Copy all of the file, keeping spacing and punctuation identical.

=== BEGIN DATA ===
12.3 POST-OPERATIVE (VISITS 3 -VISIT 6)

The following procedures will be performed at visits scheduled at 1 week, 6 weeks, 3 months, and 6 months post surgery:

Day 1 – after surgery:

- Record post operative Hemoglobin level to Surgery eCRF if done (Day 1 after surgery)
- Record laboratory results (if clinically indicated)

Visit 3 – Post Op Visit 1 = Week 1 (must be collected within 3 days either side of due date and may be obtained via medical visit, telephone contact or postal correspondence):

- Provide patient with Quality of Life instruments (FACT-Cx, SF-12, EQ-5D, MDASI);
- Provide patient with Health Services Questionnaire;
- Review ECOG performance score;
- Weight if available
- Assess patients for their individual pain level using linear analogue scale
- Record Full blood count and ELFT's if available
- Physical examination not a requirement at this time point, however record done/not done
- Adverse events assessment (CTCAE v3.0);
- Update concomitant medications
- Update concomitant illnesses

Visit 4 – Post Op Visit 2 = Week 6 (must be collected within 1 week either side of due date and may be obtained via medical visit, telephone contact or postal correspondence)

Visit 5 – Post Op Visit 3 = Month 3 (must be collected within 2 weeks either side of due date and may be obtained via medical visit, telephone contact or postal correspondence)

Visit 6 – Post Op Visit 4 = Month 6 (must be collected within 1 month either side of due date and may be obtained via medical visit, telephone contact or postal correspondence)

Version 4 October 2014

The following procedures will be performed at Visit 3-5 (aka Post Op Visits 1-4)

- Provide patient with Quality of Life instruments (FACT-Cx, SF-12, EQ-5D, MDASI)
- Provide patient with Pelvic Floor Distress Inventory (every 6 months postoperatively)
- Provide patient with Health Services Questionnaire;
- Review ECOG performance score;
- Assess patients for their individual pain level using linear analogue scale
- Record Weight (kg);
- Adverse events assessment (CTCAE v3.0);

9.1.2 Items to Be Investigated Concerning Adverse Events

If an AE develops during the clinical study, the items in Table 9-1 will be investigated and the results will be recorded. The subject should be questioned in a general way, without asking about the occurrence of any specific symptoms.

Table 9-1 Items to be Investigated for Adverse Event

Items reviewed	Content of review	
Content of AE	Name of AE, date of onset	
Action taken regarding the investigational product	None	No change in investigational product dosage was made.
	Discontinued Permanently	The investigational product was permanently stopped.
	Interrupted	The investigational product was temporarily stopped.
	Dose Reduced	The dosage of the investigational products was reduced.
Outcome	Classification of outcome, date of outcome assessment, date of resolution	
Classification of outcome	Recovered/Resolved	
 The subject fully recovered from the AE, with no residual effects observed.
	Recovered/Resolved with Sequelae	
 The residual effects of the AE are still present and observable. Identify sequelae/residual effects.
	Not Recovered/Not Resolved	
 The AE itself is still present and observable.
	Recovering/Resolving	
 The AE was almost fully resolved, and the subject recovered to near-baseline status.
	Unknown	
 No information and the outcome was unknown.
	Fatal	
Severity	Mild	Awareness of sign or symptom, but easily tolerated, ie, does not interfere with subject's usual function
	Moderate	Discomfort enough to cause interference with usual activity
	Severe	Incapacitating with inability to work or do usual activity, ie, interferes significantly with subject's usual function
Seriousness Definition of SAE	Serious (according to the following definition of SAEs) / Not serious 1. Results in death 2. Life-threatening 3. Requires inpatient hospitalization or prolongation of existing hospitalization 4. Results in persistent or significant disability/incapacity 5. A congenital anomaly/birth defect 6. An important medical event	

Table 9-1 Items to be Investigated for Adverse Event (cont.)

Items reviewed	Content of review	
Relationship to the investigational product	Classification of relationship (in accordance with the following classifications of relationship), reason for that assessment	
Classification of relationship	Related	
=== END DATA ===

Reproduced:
12.3 POST-OPERATIVE (VISITS 3 -VISIT 6)

The following procedures will be performed at visits scheduled at 1 week, 6 weeks, 3 months, and 6 months post surgery:

Day 1 – after surgery:

- Record post operative Hemoglobin level to Surgery eCRF if done (Day 1 after surgery)
- Record laboratory results (if clinically indicated)

Visit 3 – Post Op Visit 1 = Week 1 (must be collected within 3 days either side of due date and may be obtained via medical visit, telephone contact or postal correspondence):

- Provide patient with Quality of Life instruments (FACT-Cx, SF-12, EQ-5D, MDASI);
- Provide patient with Health Services Questionnaire;
- Review ECOG performance score;
- Weight if available
- Assess patients for their individual pain level using linear analogue scale
- Record Full blood count and ELFT's if available
- Physical examination not a requirement at this time point, however record done/not done
- Adverse events assessment (CTCAE v3.0);
- Update concomitant medications
- Update concomitant illnesses

Visit 4 – Post Op Visit 2 = Week 6 (must be collected within 1 week either side of due date and may be obtained via medical visit, telephone contact or postal correspondence)

Visit 5 – Post Op Visit 3 = Month 3 (must be collected within 2 weeks either side of due date and may be obtained via medical visit, telephone contact or postal correspondence)

Visit 6 – Post Op Visit 4 = Month 6 (must be collected within 1 month either side of due date and may be obtained via medical visit, telephone contact or postal correspondence)

Version 4 October 2014

The following procedures will be performed at Visit 3-5 (aka Post Op Visits 1-4)

- Provide patient with Quality of Life instruments (FACT-Cx, SF-12, EQ-5D, MDASI)
- Provide patient with Pelvic Floor Distress Inventory (every 6 months postoperatively)
- Provide patient with Health Services Questionnaire;
- Review ECOG performance score;
- Assess patients for their individual pain level using linear analogue scale
- Record Weight (kg);
- Adverse events assessment (CTCAE v3.0);

9.1.2 Items to Be Investigated Concerning Adverse Events

If an AE develops during the clinical study, the items in Table 9-1 will be investigated and the results will be recorded. The subject should be questioned in a general way, without asking about the occurrence of any specific symptoms.

Table 9-1 Items to be Investigated for Adverse Event

Items reviewed	Content of review	
Content of AE	Name of AE, date of onset	
Action taken regarding the investigational product	None	No change in investigational product dosage was made.
	Discontinued Permanently	The investigational product was permanently stopped.
	Interrupted	The investigational product was temporarily stopped.
	Dose Reduced	The dosage of the investigational products was reduced.
Outcome	Classification of outcome, date of outcome assessment, date of resolution	
Classification of outcome	Recovered/Resolved	
 The subject fully recovered from the AE, with no residual effects observed.
	Recovered/Resolved with Sequelae	
 The residual effects of the AE are still present and observable. Identify sequelae/residual effects.
	Not Recovered/Not Resolved	
 The AE itself is still present and observable.
	Recovering/Resolving	
 The AE was almost fully resolved, and the subject recovered to near-baseline status.
	Unknown	
 No information and the outcome was unknown.
	Fatal	
Severity	Mild	Awareness of sign or symptom, but easily tolerated, ie, does not interfere with subject's usual function
	Moderate	Discomfort enough to cause interference with usual activity
	Severe	Incapacitating with inability to work or do usual activity, ie, interferes significantly with subject's usual function
Seriousness Definition of SAE	Serious (according to the following definition of SAEs) / Not serious 1. Results in death 2. Life-threatening 3. Requires inpatient hospitalization or prolongation of existing hospitalization 4. Results in persistent or significant disability/incapacity 5. A congenital anomaly/birth defect 6. An important medical event	

Table 9-1 Items to be Investigated for Adverse Event (cont.)

Items reviewed	Content of review	
Relationship to the investigational product	Classification of relationship (in accordance with the following classifications of relationship), reason for that assessment	
Classification of relationship	Related	